Gov. Tom Corbett said Thursday that he has reached an agreement with Amtrak on a new funding plan that would maintain rail passenger service in Johnstown.
Under the revised agreement with Amtrak, Pennsylvania’s contribution would be $3.8 million a year to maintain the service on the line known as the Pennsylvanian, featuring one train a day in each direction between Harrisburg and Pittsburgh.
Amtrak’s initial estimate of $6.5 million a year to maintain service of the train was pared down through negotiations.
A number of passenger trains run between Harrisburg and Philadelphia and on to New York City. Those trains were not threatened.
“I applaud Amtrak for its willingness to work with my administration on a funding plan that makes sense for Pennsylvania in these difficult economic times and maintains this passenger rail service that provides important connections for many towns in western Pennsylvania,” Corbett said.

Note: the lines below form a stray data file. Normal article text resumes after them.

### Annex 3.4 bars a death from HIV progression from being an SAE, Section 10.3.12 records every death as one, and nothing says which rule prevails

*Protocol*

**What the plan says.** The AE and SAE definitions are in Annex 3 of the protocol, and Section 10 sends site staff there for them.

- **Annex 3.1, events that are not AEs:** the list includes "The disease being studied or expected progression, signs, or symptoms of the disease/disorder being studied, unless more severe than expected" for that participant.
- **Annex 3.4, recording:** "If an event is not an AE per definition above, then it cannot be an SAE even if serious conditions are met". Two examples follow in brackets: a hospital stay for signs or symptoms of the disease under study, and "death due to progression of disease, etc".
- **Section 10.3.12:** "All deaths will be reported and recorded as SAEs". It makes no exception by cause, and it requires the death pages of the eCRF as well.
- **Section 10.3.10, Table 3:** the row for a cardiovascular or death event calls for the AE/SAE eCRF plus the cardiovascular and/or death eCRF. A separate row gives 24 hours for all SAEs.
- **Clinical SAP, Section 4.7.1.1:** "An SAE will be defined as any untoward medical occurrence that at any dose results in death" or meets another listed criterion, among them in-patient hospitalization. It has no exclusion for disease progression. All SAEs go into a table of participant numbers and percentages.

U.S. Rep. Bill Shuster, R-Hollidaysburg, said he is pleased that Amtrak and the state came together to preserve the Pennsylvanian’s service.
“From the start, I urged both Pennsylvania and Amtrak to sit down and come up with a plan that makes sense for both parties,” Shuster said.
U.S. Sen. Bob Casey, a Democrat, said he is pleased that an agreement has been reached to preserve the Pittsburgh to Harrisburg line.
“Rail transportation is a key part of our state’s economy, and this news is a win for travelers and businesses who use this line,” he said.
The Pennsylvanian stops include Johnstown, Altoona, Huntingdon and Greensburg.